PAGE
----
16 June 2012

Strawberry cake - 'Erdbeerkuchen'

It’s been a quite while since I have posted my last cake on my blog. Two months in fact! It’s not that I haven’t done any baking at all, but the day job got in the way, alas, and I mainly kept to baking quick cakes and my sourdough bread. Things are a bit quieter now and I am excited about all the summery fruit that is now available (in spite of the less than summery weather). Following the long winter months with a fairly restricted selection of fruit (at least for those like me using mainly seasonal and regional ingredients) a whole new world of recipes has now become possible. I love all sorts of berries and summer fruit and I am hoping to bake as many cakes with these fresh ingredients while they last. In Germany the Erdbeerkuchen – strawberry cake – is a great summer favourite. There are lots of variations on the strawberry cake, of course, but this recipe is fairly traditional. The base, in German, is called ‘Bisquit’ and it is made mainly of eggs and flour. Unlike other sponge batters this does not contain butter or any other fat and it is therefore particularly light and fluffy. The Bisquit base is very versatile – it can be used with all kinds of other fruit (in the 1980s cakes with colourful tinned fruit – peaches, pineapples and mandarins – were all the rage) and it is also the recipe used for the famous Black Forest Gateaux. For the latter, 25 g of the corn flour is exchanged with cocoa powder to make it dark and chocolaty.

I baked the Bisquit base in a round springform tin 28 cm in size. When baked the base is about 6-7 cm high so it can be cut in half with a sharp knife. This means that the recipe is enough for two cakes – I usually wrap one in tin foil and freeze it for another cake.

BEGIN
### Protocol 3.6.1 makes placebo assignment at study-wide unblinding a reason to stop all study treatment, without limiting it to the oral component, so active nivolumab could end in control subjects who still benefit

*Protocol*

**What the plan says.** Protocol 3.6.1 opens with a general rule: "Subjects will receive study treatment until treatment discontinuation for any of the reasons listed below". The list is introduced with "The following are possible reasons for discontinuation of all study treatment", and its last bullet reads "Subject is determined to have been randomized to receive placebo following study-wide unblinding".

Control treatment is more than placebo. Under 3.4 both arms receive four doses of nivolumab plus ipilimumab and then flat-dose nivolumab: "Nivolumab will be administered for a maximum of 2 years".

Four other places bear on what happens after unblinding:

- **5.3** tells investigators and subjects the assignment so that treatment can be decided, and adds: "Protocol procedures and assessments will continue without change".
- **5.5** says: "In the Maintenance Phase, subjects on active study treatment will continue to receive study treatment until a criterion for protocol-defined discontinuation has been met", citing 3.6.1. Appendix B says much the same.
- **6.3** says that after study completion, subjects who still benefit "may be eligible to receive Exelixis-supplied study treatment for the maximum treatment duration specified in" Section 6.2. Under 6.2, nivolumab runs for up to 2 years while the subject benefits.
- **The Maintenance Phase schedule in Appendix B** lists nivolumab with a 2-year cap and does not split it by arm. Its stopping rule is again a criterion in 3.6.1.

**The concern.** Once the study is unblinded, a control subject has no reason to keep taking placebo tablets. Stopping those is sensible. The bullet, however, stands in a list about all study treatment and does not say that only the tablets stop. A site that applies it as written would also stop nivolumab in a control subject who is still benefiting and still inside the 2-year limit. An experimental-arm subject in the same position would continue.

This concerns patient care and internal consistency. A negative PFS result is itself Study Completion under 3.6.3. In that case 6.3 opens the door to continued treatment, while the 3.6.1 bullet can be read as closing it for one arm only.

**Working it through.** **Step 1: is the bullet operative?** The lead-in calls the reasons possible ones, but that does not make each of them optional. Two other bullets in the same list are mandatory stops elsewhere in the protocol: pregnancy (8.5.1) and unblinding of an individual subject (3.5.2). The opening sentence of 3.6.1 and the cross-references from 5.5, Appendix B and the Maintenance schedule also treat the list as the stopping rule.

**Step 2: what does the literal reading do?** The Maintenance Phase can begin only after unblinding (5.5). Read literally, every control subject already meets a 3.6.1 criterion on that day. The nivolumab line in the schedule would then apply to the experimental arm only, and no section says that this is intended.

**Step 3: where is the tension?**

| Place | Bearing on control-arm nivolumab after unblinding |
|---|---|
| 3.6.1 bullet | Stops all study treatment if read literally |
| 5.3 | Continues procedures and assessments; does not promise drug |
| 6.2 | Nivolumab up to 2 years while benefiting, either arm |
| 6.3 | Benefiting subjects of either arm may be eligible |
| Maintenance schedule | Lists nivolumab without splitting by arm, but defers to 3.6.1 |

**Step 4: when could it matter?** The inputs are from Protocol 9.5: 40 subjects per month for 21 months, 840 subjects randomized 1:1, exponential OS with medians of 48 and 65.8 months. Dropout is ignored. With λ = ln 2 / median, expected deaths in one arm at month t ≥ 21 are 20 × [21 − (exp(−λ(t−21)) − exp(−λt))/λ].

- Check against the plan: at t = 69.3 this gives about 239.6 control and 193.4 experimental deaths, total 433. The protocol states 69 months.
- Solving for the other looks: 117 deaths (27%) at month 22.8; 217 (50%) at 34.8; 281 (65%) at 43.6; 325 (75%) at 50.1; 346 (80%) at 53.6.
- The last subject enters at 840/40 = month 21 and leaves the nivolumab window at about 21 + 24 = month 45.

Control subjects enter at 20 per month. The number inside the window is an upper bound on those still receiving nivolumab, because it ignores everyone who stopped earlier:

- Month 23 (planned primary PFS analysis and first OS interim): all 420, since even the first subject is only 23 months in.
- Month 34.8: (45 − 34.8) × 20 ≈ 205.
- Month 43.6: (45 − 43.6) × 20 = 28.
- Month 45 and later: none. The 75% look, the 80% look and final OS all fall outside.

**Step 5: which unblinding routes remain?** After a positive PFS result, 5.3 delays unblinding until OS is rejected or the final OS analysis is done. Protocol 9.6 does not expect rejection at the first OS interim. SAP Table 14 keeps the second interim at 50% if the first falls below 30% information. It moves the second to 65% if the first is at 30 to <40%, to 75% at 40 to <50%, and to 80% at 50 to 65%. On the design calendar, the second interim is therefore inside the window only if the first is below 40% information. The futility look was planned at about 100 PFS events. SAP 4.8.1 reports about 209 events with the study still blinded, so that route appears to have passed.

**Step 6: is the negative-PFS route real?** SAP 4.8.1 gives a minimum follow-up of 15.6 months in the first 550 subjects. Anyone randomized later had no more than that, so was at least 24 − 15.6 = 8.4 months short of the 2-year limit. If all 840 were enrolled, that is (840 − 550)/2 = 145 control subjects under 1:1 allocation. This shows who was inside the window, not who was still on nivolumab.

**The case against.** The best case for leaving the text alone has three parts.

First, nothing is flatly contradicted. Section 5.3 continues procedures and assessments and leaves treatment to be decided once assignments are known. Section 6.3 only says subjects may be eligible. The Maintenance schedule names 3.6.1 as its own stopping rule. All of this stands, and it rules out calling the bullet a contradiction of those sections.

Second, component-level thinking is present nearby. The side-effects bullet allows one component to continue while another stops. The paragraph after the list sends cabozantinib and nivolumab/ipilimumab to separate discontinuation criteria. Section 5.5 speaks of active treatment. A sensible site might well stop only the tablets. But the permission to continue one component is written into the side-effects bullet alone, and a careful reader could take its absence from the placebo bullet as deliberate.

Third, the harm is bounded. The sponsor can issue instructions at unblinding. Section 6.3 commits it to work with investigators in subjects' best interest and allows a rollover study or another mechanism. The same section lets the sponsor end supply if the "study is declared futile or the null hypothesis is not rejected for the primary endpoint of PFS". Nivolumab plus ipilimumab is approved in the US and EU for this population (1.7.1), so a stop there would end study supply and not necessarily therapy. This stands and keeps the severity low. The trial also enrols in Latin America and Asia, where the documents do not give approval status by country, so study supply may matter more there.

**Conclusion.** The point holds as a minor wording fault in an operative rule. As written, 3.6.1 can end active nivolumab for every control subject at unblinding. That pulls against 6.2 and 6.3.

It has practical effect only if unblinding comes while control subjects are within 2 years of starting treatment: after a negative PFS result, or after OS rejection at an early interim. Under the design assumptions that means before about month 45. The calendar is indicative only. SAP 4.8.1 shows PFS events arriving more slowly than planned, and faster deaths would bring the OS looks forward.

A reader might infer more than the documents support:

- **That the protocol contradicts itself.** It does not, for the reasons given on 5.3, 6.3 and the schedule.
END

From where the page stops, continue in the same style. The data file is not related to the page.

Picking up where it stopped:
For the base:
6 eggs
200 g sugar
Seeds of one vanilla pod or some vanilla extract
100 g flour
125 g corn flour

For the cream base:
2 heaped tablespoons of corn flour
2 heaped tablespoons of sugar
500 ml milk

For the glaze (this keeps the strawberries on the cake and also keeps the fruit fresh for longer):
1 tablespoon corn flour
2 tablespoons of sugar
250 ml water or fruit juice

About three punnets of strawberries
Some sliced almonds to decorate

For the Bisquit base divide the egg whites from the yolks. Whisk the egg whites until they form soft peaks and then slowly add the sugar. Continue whisking until creamy and shiny. Add the vanilla and the egg yolks one by one and combine well. Finally, mix the flour and corn flour and thoroughly fold into the egg mixture. Grease the bottom of a springform tin (do not grease the sides, because this makes the cake rise unevenly) and add the batter. Smooth the surface and bake at 180 degrees for about 30 minutes. Leave to cool. Cut the base in half horizontally with a sharp serrated knife (if the cake is very high and you prefer a thinner base you can also cut it into three rounds).

For the cream base mix the corn flour and sugar. Add some vanilla if you like. Pour about 100 ml of the milk into the flour and mix well – make sure there are no lumps. Bring the rest of the milk to the boil and then add the corn flour mix. Boil for about 2-3 minutes whisking continually. Leave to cool slightly (stirring every once in a while to prevent a skin from forming). 

Evenly smooth the cream onto the Bisquit base. This should not be too thick – you can eat the rest as a dessert, mixed with any leftover strawberries. Now top the cake with the strawberries. You can use small strawberries whole and cut the larger ones in half. 

Finally, prepare the glaze. Mix the corn flour and sugar with 250 ml cold water or juice and bring to the boil. Immediately pour this on the cake (starting in the middle) to cover the strawberries. This sets very quickly. Immediately decorate the edges of the cake with the sliced almonds.

The cream base can be replaced simply with whipped cream or clotted cream. If you do this I would not use the glaze (it would melt the cream) and I would eat the cake on the same day.


No comments:

Post a Comment